[ 445 Pa. Page 310]
the fingerprints is clearly delineated in the testimony of defendant's trial counsel at the PCHA hearing. Counsel there testified that he had examined appellant's right thumb prior to the trial and found only the one scar (and only one appears in all the fingerprints from 1958 on down to prints taken on August 18, 1965, just prior to the trial), whereupon he advised the defendant it would be unwise to base his self-defense contentions on a scar which obviously would not appear on the July 10 prints if they were presented. Apparently, contrary to counsel's advice, appellant raised this question nevertheless at the trial by pointing to a fresh scar on his right thumb.
In any event, we agree with the court below that: "The Commonwealth is not required to offer as part of its own case all evidence in its possession. Where the defendant's attorney is aware that the Commonwealth has the questioned evidence and chooses not to require its production as a part of the defendant's case, the Commonwealth's failure to use it is not error and is not prejudicial to the defendant. Commonwealth v. Osborne, 433 Pa. 297, 249 A.2d 330 (1969)."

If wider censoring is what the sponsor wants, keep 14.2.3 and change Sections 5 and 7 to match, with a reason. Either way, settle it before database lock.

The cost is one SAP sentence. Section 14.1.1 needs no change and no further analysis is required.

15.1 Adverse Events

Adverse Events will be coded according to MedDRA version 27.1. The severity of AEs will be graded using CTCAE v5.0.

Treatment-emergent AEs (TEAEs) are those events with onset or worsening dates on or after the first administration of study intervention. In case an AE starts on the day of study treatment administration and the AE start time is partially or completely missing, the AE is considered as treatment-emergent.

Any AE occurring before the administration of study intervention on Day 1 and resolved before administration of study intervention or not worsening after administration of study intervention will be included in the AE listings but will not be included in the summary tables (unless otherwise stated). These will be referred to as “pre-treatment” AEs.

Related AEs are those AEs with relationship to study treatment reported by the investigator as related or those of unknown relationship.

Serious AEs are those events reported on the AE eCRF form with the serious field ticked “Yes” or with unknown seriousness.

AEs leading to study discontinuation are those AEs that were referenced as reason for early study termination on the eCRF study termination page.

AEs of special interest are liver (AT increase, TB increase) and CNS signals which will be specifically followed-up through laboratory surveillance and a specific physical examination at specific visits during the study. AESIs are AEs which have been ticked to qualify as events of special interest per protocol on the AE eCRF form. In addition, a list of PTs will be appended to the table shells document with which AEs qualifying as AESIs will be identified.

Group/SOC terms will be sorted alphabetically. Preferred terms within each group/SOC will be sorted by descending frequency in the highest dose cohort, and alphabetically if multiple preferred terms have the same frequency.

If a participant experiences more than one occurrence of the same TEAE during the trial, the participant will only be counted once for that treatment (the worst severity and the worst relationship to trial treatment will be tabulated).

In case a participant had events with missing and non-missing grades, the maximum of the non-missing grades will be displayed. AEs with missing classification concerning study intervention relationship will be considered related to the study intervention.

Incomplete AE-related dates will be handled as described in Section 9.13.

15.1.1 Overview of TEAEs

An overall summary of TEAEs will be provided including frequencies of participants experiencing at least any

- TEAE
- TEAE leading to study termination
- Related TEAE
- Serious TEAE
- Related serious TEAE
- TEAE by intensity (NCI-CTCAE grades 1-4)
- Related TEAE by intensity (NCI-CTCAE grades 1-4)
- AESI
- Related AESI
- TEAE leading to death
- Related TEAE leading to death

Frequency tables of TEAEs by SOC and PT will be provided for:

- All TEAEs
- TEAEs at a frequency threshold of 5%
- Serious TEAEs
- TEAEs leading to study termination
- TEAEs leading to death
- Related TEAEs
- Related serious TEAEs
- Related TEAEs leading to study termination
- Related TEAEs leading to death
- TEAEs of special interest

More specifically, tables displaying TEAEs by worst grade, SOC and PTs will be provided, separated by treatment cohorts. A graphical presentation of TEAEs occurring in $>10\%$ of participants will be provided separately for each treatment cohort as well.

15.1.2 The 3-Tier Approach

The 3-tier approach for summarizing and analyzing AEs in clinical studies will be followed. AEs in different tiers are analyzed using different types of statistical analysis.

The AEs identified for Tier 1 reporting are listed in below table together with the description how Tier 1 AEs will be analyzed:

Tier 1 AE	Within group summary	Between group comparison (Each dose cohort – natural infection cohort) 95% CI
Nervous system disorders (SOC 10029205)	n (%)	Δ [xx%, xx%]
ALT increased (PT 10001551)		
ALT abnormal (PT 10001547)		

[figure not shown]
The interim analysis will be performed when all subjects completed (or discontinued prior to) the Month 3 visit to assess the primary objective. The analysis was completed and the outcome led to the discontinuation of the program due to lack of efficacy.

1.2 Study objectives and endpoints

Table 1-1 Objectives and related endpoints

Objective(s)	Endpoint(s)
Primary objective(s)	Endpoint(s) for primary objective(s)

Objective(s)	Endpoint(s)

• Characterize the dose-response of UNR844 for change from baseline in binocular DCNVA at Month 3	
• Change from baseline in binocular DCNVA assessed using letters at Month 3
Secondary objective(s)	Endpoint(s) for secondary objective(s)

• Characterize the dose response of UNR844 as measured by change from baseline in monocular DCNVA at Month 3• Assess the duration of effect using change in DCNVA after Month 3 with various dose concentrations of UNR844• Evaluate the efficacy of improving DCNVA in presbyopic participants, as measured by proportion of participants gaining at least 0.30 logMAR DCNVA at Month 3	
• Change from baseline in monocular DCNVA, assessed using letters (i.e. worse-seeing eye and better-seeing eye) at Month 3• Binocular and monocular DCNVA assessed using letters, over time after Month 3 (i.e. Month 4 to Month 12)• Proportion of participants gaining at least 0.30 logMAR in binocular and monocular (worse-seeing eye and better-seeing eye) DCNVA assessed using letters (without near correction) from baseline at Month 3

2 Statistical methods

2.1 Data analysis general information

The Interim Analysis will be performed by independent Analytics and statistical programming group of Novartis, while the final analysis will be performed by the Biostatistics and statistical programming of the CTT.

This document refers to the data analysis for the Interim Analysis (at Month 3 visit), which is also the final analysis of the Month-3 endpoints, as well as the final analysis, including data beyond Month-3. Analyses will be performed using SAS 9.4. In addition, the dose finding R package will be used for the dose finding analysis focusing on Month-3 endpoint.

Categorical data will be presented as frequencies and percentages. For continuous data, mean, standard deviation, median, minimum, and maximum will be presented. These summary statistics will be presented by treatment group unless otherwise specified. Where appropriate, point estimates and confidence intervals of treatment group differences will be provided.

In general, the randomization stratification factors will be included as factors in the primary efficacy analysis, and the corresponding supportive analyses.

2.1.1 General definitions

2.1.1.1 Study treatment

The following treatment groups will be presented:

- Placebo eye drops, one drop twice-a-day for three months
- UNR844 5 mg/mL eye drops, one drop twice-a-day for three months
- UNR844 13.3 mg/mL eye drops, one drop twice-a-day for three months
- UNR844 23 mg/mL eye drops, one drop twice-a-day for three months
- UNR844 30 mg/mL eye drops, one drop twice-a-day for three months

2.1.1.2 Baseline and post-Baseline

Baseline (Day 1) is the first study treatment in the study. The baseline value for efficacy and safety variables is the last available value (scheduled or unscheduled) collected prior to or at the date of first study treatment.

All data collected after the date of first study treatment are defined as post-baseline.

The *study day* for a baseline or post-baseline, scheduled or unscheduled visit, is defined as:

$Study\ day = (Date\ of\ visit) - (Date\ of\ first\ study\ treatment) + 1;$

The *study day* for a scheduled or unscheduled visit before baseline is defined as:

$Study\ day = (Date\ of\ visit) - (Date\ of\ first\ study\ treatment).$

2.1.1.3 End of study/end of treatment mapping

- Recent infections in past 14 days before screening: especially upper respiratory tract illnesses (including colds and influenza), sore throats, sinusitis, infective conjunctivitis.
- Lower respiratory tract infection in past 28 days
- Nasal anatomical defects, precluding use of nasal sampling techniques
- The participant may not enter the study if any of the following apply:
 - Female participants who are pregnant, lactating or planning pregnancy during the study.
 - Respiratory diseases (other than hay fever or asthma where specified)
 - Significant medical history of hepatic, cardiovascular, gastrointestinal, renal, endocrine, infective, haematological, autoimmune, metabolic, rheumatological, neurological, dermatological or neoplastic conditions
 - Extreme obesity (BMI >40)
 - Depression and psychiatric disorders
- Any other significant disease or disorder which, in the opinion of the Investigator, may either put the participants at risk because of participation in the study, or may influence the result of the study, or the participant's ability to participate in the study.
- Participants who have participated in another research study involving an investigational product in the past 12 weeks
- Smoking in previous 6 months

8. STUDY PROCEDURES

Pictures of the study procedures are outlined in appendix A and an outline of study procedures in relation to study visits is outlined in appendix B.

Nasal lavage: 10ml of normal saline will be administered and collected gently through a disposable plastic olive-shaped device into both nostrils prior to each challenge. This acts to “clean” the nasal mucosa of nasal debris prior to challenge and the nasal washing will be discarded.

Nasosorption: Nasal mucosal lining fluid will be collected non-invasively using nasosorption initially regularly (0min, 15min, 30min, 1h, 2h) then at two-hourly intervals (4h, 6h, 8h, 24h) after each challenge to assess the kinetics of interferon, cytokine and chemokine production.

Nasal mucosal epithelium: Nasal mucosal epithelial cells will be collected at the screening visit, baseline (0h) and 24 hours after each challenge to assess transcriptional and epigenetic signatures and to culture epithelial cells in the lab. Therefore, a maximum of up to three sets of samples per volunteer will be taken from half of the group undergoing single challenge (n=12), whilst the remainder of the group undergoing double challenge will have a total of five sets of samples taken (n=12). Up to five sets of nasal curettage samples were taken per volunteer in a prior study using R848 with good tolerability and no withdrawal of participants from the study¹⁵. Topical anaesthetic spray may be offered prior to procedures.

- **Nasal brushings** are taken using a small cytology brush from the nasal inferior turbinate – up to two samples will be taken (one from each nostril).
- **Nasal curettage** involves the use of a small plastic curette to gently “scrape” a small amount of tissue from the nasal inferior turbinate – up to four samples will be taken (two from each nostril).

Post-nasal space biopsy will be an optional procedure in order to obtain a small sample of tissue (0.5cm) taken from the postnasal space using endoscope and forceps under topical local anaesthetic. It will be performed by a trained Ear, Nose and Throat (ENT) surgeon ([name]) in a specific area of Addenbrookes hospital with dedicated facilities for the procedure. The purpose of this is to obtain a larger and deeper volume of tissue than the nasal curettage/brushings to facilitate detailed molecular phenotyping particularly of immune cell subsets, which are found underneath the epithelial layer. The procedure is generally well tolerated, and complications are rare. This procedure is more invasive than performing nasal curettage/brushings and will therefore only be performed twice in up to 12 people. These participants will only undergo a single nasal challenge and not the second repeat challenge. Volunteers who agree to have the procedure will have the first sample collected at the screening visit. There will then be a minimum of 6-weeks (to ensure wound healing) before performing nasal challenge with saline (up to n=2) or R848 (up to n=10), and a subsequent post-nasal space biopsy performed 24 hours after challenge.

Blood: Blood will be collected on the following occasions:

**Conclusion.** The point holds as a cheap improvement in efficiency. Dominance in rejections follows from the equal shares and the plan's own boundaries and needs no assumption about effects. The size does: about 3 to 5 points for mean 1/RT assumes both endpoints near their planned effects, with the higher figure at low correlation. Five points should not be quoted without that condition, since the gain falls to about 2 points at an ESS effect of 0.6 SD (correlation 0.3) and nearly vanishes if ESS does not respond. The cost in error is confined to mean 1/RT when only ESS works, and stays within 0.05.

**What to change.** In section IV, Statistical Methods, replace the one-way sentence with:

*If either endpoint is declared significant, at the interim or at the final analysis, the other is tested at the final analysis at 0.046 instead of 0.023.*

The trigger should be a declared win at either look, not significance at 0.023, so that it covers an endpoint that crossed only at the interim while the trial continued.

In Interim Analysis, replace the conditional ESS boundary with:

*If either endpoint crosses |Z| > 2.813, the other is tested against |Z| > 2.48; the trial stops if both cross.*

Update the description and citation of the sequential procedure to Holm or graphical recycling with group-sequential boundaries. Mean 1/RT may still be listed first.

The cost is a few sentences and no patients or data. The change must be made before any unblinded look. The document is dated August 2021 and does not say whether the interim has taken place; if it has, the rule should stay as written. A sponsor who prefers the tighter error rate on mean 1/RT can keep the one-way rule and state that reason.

Appellant adds to his ineffective assistance of counsel contention an averment that there was a failure of his trial counsel to subpoena certain witnesses. This is equally without merit, since the PCHA record reveals that counsel was aware of the existence of certain witnesses whom, in his judgment, would not have been helpful or would have been hostile to the defendant, whereas certain others whose names were brought up at the PCHA hearing had never been mentioned to counsel prior to or during the trial. We have studied the record and are satisfied that the standards of representation of defendant were adequate within the guidelines expressed by this Court in Commonwealth ex rel. Washington v. Maroney, 427 Pa. 599, 235 A.2d
[ 445 Pa. Page 311349]
(1967). It was there stated at pp. 604-05: "We cannot emphasize strongly enough, however, that our inquiry ceases and counsel's assistance is deemed constitutionally effective once we are able to conclude that the particular course chosen by counsel had some reasonable basis designed to effectuate his client's interests. The test is not whether other alternatives were more reasonable, employing a hindsight evaluation of the record. Although weigh the alternatives we must, the balance tips in favor of a finding of effective assistance as soon as it is determined that trial counsel's decisions had any reasonable basis." (Emphasis added.)
Finally, we find no merit in appellant's contention that counsel made prejudicial statements during his closing remarks to the jury. His claim is that counsel for appellant told the jury that defendant was guilty of second degree murder or voluntary manslaughter, "rather than first degree murder." There is no evidence to support this assertion and trial counsel testified that he had no recollection of having made any such statement. This was obviously a question for the PCHA court's determination.